The Irish Times view on burglaries: on the decline

Figures for the past two years show the number of these crimes more than halved, compared to 2011 and 2012

Figures for the past two years show the number of these crimes more than halved, compared to 2011 and 2012, reflecting the benefits of tightly focused and intelligence-led policing practices.  Photograph: Bryan O’Brien

Figures for the past two years show the number of these crimes more than halved, compared to 2011 and 2012, reflecting the benefits of tightly focused and intelligence-led policing practices. Photograph: Bryan O’Brien

 

Credit where it is due. Members of the Garda Síochána have done a good job responding to planned burglaries and related offences, particularly those involving Dublin-based gangs that brought violent assaults and fear to rural Ireland. Figures for the past two years show the number of these crimes more than halved, compared to 2011 and 2012, reflecting the benefits of tightly focused and intelligence-led policing practices.

A list of burglary gangs, based on their extensive activities, was drawn up last autumn under the direction of Assistant Commissioner for Special Crime Operations John O’Driscoll. Then, using surveillance and intelligence gathering, gang members were intercepted and arrested. At times, this involved motorway chases and stolen cars. In some instances, individuals were arrested more than 50 times. A rise in the number of burglaries, early last year, was followed by intense police activity, higher detection rates and further arrests. This resulted in a 40 per cent fall in such crimes during the following six months.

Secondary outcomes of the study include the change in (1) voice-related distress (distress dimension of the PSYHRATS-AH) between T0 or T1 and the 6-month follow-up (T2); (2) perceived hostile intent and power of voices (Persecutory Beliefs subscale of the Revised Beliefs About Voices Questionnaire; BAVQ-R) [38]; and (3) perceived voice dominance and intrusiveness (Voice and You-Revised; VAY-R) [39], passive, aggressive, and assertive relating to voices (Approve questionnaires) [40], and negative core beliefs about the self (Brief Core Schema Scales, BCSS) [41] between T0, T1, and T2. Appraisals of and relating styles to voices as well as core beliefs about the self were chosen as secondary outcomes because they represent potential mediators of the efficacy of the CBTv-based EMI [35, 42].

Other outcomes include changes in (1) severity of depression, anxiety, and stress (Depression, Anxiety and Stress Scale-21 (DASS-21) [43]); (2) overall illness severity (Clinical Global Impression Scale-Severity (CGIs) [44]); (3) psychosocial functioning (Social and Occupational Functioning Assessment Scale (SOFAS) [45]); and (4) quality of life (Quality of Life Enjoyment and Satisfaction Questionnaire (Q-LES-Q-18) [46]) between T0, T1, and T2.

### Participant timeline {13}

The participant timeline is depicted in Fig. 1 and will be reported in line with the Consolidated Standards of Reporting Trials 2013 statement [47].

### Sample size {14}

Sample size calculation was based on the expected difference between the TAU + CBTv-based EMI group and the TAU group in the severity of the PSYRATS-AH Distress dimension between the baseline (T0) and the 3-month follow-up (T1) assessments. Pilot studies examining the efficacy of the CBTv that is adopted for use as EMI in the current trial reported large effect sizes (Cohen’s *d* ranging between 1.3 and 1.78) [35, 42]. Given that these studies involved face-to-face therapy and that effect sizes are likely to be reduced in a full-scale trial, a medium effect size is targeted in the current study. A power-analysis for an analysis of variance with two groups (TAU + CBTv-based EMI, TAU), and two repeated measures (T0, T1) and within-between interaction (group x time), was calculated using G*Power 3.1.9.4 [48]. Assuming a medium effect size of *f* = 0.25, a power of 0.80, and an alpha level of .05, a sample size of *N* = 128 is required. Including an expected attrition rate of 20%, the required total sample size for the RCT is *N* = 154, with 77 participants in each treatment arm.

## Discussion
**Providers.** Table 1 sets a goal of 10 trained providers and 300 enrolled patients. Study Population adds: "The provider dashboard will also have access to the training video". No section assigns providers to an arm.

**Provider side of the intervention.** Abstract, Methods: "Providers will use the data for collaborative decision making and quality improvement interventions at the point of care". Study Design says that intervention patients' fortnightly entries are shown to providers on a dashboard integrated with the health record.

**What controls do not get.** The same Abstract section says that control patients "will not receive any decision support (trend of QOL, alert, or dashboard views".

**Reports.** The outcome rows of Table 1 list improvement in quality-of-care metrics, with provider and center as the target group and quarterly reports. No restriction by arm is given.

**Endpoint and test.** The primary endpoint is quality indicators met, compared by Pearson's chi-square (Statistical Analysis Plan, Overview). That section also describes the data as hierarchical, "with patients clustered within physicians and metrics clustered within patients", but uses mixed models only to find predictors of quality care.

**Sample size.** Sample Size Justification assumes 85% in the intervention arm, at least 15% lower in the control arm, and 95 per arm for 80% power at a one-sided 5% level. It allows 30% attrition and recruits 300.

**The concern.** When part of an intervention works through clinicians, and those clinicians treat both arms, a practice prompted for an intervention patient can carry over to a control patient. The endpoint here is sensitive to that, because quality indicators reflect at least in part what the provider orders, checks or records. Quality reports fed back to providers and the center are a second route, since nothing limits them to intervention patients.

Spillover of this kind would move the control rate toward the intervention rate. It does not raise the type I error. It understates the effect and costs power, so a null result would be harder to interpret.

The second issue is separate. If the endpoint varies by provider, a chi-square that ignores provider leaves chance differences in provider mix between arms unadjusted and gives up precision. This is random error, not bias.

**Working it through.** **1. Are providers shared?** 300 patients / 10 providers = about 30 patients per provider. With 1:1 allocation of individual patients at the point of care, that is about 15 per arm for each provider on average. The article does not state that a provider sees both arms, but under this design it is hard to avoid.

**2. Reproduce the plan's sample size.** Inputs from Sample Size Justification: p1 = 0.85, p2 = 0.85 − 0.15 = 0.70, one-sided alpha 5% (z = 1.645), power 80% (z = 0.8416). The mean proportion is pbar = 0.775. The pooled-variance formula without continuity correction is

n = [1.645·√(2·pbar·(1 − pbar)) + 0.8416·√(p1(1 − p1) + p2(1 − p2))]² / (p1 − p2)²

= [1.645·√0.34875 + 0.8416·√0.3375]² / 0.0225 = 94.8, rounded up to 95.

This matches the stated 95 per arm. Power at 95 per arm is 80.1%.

The establishment of Operation Thor in 2015, in response to an increase in the number of violent burglaries by city-based gangs, represented a turning point in policing activity. Since then, intensive surveillance has led to the arrest of a large number of criminals and the seizure of high-powered cars involved in crime. Because many of those arrested were serial offenders, bail applications were opposed to restrict their early return to criminal activity.

There is a tendency to exaggerate the extent of these crimes, adding to public alarm and feelings of vulnerability among elderly people living alone. It doesn’t help. Violent assaults and robberies do take place, generating fear and outrage. But these are not confined to rural areas. There, the most common offences involve the theft of machinery, livestock and fuel. The fact remains that the majority of burglaries, including those involving threats, assaults and worse, take place in urban settings. Any future allocation of police resources should reflect that reality.

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